WINDHAM — A Windham Middle School student was hospitalized after being hit Thursday morning by a driver who police say failed to stop for a stopped school bus as the boy crossed the street to board the bus.

Police said Xin Kao Chen, 11, who goes by Peter at Windham Middle School, was in stable condition at Maine Medical Center in Portland.

The crash happened when a Lewiston man driving a Toyota 4Runner failed to stop for the bus’s stop sign and signal lights at the intersection of Tandberg Trail and Gin Mill Road at 6:43 a.m., said Sgt. David Thomas.

Ryan Boucher, 22, was driving west and the bus had been heading east. The SUV hit the boy, who was carried for some distance on the hood before he was thrown forward onto the ground, a witness said.

Paul Penna, principal at Gray-New Gloucester High School, said he was stopped behind the bus when he heard its horn sounding. He didn’t see the collision but did see the SUV as it passed him.

“The boy was on the front of his truck when he went past me,” Penna said. “He went a little airborne then he rolled down the street.”

Penna said he went to the boy and kept him still, using the boy’s backpack as a headrest.

The boy suffered cuts and scrapes on his face. School officials said later that he had broken bones but his injuries were not life-threatening. There was extensive damage to the SUV, police said.

The boy was upset but wanted to get up and go home, Penna said. He comforted the boy until police and rescue workers arrived.

Penna said he told the driver of the SUV to call 911 but the man was too upset.

“Obviously, he was hysterical. Immediately, he realized what he had done,” Penna said. “He was in his own state of shock.”

Penna said the bus driver later told him that he had seen the SUV go through a stoplight at the crest of a hill, headed toward the bus. The driver told Penna that he tried to get the boy, who was in the middle of the road, to go back, but it was too late.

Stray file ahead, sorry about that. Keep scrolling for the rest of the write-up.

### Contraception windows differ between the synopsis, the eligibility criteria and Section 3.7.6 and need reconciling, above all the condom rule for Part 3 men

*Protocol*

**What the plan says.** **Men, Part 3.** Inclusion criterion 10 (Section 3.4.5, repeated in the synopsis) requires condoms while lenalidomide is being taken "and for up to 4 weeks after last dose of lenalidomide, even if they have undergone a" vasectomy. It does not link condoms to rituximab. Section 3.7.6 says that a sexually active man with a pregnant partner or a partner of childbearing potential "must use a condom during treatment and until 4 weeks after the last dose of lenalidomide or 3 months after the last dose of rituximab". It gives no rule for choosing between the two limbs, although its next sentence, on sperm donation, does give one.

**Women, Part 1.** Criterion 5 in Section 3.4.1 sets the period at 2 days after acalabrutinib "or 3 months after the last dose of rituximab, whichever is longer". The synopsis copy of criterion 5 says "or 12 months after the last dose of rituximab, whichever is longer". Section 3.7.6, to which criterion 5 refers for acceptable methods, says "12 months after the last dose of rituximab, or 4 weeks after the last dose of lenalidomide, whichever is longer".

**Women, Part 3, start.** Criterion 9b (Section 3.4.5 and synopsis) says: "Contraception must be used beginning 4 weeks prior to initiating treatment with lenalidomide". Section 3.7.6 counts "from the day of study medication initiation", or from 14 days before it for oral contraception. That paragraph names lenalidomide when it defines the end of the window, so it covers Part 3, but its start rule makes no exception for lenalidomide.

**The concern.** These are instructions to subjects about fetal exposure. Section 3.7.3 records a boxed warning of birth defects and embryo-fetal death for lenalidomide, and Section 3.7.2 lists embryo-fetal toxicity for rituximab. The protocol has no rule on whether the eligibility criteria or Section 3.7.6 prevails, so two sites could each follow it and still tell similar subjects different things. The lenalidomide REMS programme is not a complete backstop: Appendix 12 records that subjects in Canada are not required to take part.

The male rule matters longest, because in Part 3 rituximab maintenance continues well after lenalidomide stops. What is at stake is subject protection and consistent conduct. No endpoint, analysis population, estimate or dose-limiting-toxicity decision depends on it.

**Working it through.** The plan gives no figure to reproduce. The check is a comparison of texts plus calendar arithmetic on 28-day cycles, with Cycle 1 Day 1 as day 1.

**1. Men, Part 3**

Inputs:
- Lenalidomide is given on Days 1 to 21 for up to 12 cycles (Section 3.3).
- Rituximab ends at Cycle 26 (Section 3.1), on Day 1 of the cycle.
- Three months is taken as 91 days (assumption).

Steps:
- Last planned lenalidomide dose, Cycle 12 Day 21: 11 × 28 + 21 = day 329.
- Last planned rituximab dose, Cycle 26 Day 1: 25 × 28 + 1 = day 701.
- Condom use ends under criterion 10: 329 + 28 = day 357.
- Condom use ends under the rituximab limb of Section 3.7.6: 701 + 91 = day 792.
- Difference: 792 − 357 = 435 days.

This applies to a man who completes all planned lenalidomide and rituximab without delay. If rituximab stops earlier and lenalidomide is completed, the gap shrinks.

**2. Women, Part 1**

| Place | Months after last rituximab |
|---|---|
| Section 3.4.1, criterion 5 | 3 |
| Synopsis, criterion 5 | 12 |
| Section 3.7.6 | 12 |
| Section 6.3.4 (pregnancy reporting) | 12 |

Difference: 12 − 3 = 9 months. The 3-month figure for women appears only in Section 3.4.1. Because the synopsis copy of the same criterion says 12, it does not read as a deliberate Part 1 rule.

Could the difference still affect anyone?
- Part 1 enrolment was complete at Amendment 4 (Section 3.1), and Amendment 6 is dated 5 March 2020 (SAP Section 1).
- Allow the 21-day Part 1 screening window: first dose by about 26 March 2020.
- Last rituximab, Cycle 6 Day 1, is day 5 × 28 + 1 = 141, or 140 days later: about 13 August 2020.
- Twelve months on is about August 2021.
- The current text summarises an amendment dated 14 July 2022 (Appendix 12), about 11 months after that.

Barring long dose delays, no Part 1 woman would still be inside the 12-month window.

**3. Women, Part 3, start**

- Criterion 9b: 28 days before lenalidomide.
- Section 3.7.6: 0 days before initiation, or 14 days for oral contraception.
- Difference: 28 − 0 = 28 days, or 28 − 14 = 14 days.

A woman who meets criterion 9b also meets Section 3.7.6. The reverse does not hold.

It was still dark, so there was no way the driver could have missed the flashing red lights on the bus, Penna said.

The boy, who is originally from China, was the first student on the bus driver’s route, said Thomas, the police sergeant. School officials said the middle school teacher who works with students learning to speak English went to the hospital to be with the family.

Boucher will be charged with failing to stop for a school bus, but the full extent of the charges won’t be known until the accident reconstruction is complete and police officers meet with prosecutors, said Thomas.

Boucher offered no explanation, Thomas said.

“We had all kinds of icing problems, but that didn’t seem to be a problem at the scene of that accident,” Thomas said.

The school department dispatched another bus to pick up the remaining students.

Penna said the incident should be a reminder to motorists to slow down in the morning and be alert for children.

“School buses and kids. That’s what the morning is,” said Penna. “You get to work five minutes late — oh well.”

Staff Writer David Hench can be contacted at 791-6327 or at:

[email protected]

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